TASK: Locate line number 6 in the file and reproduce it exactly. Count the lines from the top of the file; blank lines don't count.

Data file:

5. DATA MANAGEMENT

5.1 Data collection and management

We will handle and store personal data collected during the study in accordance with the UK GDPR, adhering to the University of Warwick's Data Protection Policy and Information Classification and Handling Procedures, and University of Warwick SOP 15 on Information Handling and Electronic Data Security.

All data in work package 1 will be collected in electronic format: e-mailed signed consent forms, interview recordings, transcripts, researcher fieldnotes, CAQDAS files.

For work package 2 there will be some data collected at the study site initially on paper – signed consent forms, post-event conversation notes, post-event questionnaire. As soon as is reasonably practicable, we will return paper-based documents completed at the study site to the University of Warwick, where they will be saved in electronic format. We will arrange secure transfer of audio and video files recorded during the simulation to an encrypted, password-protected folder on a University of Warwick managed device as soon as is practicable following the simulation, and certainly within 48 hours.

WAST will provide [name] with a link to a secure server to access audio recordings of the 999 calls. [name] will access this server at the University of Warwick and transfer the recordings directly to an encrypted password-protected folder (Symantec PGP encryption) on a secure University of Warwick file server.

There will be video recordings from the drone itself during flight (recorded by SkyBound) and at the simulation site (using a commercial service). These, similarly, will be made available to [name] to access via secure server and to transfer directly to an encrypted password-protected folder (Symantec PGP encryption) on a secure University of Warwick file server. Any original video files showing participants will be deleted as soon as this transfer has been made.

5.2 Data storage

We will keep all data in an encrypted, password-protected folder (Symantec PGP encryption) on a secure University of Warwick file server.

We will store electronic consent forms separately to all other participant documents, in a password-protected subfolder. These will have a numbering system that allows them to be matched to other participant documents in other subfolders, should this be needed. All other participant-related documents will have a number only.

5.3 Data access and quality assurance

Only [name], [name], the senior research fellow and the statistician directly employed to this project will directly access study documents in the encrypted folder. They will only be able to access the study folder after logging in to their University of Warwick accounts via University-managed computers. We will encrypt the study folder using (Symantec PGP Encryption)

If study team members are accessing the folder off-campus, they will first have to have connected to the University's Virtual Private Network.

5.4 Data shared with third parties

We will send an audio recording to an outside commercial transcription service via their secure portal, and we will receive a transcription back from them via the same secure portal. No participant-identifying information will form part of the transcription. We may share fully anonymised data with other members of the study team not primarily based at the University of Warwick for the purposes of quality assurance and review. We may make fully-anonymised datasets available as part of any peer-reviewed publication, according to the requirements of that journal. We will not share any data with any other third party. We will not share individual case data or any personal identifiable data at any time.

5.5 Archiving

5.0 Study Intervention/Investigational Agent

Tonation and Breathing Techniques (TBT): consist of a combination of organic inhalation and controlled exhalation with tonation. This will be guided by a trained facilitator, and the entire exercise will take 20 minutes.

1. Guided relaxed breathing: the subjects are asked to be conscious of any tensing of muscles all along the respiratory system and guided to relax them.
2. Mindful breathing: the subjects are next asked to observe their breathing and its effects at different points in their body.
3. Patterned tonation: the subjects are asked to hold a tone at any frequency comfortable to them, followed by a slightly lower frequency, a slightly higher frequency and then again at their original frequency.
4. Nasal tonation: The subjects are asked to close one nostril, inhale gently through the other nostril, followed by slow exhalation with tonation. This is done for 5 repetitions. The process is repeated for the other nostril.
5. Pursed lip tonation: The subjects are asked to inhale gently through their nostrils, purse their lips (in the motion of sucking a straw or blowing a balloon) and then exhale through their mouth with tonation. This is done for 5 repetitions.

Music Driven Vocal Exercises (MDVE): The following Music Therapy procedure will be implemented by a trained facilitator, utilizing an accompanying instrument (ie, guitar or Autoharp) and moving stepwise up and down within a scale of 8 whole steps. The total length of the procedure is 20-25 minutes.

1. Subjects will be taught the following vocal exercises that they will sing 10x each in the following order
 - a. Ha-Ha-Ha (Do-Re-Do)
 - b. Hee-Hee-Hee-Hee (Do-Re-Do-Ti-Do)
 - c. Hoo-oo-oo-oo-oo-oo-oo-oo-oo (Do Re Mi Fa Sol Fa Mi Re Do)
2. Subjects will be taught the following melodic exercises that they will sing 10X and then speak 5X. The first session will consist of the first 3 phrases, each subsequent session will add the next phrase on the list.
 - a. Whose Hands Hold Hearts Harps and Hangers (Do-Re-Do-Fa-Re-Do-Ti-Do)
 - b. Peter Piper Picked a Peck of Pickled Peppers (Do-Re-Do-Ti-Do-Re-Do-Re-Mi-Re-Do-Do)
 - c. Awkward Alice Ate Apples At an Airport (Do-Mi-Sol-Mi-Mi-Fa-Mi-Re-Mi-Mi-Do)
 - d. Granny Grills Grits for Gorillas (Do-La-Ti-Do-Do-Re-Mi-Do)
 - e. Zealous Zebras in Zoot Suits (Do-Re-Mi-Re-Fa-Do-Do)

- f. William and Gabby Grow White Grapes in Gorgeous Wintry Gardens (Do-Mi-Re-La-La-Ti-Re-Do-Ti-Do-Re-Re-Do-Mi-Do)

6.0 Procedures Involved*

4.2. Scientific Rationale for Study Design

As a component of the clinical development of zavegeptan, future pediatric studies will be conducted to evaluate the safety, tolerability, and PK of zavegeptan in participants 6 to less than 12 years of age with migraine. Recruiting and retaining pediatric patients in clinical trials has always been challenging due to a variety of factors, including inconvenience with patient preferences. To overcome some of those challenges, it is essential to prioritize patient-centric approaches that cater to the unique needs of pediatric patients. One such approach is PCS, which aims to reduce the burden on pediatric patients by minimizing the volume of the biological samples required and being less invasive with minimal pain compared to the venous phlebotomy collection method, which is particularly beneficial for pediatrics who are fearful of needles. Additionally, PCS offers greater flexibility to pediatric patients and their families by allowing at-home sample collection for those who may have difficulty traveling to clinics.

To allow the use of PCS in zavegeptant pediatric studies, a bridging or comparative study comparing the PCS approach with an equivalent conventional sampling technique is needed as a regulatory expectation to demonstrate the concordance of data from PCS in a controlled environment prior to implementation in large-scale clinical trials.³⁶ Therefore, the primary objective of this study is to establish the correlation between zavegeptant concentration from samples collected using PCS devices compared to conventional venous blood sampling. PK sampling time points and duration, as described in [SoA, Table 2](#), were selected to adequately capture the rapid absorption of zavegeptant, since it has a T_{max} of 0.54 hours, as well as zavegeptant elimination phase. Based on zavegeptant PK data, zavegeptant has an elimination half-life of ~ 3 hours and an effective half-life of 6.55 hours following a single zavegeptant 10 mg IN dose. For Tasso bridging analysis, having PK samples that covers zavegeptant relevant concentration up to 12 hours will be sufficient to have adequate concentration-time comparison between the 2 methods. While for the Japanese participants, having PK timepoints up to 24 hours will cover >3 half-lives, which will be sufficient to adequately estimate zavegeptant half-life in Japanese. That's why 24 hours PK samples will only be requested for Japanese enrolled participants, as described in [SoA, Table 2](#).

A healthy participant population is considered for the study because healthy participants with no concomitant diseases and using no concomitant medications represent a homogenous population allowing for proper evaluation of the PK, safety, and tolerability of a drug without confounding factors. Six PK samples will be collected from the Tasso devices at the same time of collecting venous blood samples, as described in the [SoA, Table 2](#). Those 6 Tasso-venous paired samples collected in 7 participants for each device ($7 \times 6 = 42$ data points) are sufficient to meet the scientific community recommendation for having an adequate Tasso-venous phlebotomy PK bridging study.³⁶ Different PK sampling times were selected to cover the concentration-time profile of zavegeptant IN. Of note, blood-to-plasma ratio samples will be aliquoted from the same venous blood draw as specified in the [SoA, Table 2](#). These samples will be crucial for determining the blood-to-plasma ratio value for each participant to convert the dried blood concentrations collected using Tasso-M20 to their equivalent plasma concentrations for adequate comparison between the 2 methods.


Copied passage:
WAST will provide [name] with a link to a secure server to access audio recordings of the 999 calls. [name] will access this server at the University of Warwick and transfer the recordings directly to an encrypted password-protected folder (Symantec PGP encryption) on a secure University of Warwick file server.